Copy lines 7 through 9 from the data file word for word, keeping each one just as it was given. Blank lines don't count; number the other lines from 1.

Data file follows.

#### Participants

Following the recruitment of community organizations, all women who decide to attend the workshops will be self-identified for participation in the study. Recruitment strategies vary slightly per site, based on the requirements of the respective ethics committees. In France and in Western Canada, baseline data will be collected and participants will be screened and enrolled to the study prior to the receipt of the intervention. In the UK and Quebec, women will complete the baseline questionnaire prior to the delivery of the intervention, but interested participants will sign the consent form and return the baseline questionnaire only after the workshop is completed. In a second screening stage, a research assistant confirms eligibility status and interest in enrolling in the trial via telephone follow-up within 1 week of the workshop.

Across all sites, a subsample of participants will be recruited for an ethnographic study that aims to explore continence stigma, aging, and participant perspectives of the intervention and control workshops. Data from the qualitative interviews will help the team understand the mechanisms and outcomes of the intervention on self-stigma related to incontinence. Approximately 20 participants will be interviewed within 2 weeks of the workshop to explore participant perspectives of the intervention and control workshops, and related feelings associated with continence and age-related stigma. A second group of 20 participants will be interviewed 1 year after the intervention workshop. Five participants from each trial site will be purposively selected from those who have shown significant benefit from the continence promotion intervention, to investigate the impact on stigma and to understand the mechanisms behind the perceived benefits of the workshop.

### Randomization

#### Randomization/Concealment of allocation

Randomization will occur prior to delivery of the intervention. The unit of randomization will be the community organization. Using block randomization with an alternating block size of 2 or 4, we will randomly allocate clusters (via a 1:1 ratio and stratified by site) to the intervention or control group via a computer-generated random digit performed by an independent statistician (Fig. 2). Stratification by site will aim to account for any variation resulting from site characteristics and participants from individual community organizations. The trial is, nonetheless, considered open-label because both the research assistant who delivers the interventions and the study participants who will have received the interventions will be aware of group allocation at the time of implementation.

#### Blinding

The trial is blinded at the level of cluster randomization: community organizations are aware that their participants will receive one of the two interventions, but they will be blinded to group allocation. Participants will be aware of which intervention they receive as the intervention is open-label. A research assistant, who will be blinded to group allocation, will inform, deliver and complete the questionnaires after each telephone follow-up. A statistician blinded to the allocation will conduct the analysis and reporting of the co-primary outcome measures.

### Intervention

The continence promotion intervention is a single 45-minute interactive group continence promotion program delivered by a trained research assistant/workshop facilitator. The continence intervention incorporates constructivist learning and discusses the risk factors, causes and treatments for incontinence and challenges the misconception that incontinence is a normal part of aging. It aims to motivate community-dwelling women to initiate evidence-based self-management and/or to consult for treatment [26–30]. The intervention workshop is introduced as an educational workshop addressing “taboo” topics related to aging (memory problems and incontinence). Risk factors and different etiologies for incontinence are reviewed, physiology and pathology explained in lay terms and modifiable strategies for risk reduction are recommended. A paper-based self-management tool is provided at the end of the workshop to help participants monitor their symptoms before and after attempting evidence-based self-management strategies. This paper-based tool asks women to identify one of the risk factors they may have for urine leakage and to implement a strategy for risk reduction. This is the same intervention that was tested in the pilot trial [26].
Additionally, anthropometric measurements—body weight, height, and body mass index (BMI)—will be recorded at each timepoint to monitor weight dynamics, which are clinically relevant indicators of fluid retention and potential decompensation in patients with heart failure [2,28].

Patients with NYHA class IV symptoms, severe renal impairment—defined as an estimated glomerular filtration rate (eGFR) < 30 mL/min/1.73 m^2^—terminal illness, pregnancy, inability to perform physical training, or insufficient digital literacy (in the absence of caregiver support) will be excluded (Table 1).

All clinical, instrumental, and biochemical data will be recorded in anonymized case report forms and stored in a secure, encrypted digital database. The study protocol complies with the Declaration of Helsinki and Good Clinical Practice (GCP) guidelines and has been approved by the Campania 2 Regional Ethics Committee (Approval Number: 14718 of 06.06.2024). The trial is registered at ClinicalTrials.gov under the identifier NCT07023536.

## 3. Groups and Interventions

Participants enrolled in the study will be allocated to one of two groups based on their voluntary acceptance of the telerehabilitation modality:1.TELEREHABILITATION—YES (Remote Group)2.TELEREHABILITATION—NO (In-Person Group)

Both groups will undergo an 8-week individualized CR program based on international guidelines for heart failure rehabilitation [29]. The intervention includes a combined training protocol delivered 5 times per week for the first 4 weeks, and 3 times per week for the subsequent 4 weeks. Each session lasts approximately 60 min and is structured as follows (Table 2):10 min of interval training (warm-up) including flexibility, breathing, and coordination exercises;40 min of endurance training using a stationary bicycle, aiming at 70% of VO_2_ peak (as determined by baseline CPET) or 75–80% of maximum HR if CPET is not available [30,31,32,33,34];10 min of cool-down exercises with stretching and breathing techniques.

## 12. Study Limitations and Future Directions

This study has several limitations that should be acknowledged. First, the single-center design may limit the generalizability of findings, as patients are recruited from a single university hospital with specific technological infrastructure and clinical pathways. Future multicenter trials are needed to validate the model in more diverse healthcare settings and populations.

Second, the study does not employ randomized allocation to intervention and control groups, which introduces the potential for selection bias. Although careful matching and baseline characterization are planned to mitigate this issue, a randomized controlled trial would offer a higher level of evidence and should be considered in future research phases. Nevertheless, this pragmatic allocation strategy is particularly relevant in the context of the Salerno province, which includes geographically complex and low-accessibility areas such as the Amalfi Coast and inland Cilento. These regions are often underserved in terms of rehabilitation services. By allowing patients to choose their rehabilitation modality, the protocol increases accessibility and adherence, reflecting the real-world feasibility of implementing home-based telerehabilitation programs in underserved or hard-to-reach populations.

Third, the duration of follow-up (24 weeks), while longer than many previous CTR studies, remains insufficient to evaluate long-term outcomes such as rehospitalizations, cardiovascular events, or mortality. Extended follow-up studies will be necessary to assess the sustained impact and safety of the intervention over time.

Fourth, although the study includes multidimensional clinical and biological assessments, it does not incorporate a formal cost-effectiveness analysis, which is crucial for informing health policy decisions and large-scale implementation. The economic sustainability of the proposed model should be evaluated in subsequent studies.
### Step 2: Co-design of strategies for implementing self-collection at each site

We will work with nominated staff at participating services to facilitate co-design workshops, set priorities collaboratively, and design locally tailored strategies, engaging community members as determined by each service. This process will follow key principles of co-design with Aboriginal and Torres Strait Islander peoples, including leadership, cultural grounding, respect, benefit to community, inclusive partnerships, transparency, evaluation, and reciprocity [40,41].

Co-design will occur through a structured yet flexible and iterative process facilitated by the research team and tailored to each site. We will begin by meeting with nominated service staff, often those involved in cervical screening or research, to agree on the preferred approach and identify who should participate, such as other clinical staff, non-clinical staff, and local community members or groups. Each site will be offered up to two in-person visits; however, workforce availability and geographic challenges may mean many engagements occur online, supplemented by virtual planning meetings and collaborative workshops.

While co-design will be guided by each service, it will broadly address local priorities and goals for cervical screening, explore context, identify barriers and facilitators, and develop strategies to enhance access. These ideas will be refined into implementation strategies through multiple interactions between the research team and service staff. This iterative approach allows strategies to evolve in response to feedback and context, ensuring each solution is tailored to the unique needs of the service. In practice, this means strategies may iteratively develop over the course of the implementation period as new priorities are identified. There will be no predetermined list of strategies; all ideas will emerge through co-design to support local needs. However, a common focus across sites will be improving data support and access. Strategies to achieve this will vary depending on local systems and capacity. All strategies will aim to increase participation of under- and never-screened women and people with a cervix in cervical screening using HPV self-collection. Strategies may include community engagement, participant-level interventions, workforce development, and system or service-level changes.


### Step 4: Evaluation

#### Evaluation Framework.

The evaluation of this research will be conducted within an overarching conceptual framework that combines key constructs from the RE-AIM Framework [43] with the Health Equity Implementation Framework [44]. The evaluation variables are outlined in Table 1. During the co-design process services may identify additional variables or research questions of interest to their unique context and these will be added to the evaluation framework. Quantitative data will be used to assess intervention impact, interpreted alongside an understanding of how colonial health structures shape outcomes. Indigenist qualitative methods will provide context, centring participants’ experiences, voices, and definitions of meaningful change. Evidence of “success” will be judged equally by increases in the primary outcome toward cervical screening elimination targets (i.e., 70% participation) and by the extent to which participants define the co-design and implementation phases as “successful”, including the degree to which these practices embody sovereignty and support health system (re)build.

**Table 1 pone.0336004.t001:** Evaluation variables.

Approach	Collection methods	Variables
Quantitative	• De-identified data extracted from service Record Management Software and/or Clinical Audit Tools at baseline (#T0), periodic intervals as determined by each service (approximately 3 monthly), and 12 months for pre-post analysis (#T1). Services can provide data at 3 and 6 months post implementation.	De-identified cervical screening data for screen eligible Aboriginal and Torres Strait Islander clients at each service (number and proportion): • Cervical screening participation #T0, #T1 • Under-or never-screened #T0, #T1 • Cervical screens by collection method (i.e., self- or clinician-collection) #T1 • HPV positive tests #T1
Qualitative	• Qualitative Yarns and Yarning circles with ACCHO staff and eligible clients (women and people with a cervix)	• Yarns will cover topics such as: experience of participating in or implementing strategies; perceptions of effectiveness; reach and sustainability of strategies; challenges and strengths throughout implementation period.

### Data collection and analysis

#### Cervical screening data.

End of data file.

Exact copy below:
#### Blinding

The trial is blinded at the level of cluster randomization: community organizations are aware that their participants will receive one of the two interventions, but they will be blinded to group allocation. Participants will be aware of which intervention they receive as the intervention is open-label. A research assistant, who will be blinded to group allocation, will inform, deliver and complete the questionnaires after each telephone follow-up. A statistician blinded to the allocation will conduct the analysis and reporting of the co-primary outcome measures.

### Intervention